Early blight comes early

This photo illustrates three things:

1) Hurray, I did have a ripe tomato by the Fourth of July.  Okay, so it’s not a big slicer; it’s a Sun Gold cherry tomato (on a plant mysteriously labeled Black Cherry.  I didn’t grow the plant from seed, but I’m not going to throw stones at the person who did, because I’m frequently guilty of mislabeling myself).

2) No, those blue-green things aren’t tomato leaves; I’ve interplanted sweet potatoes with my tomatoes due to lack of space.  We’ll see how it goes.

3) I have early blight.  Well, my tomatoes have early blight, though on these hot humid intermittently-rainy days I sympathize.  There’s a lot of the fungal disease early blight around this year, due to the weather we’ve been having.  Some years early blight comes late (and late blight comes early; unfortunately it’s already been spotted in Maryland this year), but conditions for it are perfect this year and I know from talking to lots of you last weekend, as well as my own experience, that it’s out there.

Check out the HGIC page on early blight for photos and description, but here’s my summary of what to do if your tomatoes have this disease.  First, don’t panic.  Then, clip out the infected leaves and branches, remove them from your garden (along with any that have already fallen off), and throw them in the trash (only put them in the compost if you employ hot composting).  After that, give your plants a good pruning if you haven’t already done so (this post tells you about sucker pruning, and I’ll emphasize that any branches hanging on or close to the ground should be removed).  Pruning opens up the interior of the tomato plant so that more air can circulate and fungal diseases have a harder time taking hold.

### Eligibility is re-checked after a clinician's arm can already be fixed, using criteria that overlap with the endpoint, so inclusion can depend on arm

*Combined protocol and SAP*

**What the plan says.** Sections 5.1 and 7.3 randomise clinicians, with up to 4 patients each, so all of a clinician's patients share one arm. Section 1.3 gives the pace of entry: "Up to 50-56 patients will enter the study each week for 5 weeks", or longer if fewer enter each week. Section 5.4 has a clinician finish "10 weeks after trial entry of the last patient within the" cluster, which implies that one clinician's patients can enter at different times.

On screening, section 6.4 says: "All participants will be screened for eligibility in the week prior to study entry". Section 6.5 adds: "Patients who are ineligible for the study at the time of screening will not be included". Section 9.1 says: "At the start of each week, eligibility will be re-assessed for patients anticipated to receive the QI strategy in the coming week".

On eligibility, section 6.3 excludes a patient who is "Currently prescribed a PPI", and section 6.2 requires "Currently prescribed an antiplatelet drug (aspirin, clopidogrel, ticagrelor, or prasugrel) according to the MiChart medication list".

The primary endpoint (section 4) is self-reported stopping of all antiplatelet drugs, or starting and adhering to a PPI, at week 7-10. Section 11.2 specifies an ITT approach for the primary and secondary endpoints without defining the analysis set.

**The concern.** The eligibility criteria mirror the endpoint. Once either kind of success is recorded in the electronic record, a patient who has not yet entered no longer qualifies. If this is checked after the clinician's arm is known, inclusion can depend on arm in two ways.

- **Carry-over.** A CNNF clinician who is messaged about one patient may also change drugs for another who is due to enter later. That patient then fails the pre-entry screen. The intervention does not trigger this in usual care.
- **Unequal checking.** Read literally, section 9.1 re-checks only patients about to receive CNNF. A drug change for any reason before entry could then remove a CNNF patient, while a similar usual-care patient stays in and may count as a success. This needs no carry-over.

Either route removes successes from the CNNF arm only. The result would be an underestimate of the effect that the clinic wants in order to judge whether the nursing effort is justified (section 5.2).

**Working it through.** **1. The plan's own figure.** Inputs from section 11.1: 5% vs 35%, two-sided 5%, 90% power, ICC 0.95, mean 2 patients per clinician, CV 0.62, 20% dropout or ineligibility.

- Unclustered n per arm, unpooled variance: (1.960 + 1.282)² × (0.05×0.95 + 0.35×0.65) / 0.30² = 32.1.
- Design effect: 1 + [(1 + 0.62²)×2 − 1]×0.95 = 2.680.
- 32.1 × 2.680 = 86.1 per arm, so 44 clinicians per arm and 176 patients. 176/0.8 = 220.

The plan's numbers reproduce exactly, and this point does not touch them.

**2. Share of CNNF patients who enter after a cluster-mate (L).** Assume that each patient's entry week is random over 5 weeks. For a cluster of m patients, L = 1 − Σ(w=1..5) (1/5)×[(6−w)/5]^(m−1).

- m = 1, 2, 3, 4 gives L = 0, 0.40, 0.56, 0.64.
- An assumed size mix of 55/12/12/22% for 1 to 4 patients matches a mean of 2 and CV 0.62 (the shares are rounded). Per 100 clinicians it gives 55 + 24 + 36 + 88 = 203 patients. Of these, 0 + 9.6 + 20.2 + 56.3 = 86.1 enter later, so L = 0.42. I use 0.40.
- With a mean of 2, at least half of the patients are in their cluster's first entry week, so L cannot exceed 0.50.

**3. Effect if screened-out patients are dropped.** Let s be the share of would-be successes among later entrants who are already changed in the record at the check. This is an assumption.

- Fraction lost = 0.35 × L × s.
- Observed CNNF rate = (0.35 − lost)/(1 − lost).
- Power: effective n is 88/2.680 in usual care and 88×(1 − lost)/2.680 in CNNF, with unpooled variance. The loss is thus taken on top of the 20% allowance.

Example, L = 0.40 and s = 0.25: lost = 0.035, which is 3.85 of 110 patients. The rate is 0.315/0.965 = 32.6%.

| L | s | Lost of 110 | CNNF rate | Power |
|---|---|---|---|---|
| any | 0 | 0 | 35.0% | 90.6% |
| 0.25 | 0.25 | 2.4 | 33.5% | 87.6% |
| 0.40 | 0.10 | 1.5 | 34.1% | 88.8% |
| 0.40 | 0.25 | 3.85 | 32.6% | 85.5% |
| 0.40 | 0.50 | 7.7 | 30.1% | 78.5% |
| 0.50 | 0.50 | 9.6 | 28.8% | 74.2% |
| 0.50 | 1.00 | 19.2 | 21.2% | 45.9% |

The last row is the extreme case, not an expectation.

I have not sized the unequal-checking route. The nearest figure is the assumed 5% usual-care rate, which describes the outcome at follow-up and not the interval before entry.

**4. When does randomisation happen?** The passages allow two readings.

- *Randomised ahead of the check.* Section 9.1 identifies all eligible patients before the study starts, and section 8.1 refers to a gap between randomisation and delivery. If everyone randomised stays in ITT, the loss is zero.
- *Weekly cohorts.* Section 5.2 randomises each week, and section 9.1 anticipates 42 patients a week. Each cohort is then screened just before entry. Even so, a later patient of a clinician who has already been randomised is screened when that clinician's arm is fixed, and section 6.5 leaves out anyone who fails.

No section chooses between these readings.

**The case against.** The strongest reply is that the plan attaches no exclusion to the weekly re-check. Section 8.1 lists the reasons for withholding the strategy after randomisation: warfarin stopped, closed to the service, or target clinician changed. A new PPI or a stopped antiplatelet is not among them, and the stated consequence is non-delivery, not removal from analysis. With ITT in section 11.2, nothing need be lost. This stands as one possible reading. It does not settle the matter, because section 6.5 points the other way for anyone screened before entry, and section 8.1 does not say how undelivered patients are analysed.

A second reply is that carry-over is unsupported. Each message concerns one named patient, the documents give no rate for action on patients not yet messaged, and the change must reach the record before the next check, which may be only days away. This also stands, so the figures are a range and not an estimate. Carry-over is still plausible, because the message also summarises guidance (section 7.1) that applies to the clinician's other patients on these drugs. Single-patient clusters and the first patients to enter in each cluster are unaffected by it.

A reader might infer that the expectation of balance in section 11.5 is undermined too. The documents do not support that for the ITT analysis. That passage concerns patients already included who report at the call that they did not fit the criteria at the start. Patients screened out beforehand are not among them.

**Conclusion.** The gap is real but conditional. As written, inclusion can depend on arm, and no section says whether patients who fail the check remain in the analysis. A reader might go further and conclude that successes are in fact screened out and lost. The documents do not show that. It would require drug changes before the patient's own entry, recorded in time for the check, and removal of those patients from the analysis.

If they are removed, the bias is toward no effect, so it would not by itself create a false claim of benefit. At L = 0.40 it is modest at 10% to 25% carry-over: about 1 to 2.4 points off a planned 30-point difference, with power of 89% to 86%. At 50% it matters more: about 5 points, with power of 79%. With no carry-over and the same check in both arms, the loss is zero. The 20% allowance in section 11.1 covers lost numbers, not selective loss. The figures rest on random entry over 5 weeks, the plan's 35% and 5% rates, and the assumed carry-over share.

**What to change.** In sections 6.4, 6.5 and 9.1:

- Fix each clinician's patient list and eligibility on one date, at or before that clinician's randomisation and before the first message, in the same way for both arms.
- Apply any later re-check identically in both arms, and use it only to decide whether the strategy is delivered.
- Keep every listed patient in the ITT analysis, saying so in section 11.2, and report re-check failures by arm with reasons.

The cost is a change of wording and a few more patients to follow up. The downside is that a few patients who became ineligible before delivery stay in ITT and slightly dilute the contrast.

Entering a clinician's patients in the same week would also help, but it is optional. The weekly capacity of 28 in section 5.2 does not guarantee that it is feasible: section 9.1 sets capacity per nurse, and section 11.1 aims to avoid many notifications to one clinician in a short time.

All my plants had some blight on them – even the Iron Lady had a tiny bit – but poor Big Mama looked the worst; I hope she holds up!  I’ve done my trimming and pruning, and maybe the rain will stop soon…?

6 Comments on “Early blight comes early

  1. Erica,

    As you know, early blight spores can reside in the soil or be airborne. I minimize the soil problem by planting my tomatoes through four foot wide plastic mulch. The plastic prevents rain from hitting the soil at the base of the plant and splashing the spores onto the lower leaves. While the use of plastic mulch is not organic, it works for me in controlling early blight.


  2. Excellent point, Kent. I'm not a fan of plastic mulch, mostly for aesthetic reasons, but it's also a good way to keep down weeds. Those of us with small gardens can experiment with ground cover plantings as I'm doing with the sweet potatoes.


  3. I pulled out one of my tomato plants when a lot of the leaves had the black stuff and the fruit got black at the stem and fell off (all 2 of the Better Boys that were on it), and took it to UNH to be diagnosed. Early blight. The other plants have a touch, and thanks for the advice on what to do. The Sun Gold is the worst off, but I have had a couple ripe ones to snack on. Given that when it wasn't raining we were IN the clouds up here in NH on the mountain much of the time, I'm not surprised. While it's very hot and humid now, at least the sun is shining and drying things out.
    I put water in the EarthBox reservoirs when I planted the tomato plants just before Memorial Day, and haven't had to add water since.


  4. Yes, our rainfall has been pretty constant too, though now it's settling into hot and sunny (and maybe not thunderstorms EVERY day). It's good that you have ripe tomatoes already, though!


  5. I'm going to try these tips. Usually, I'm so discouraged by the rapid decline, that I tend to give up. Thanks for the links!


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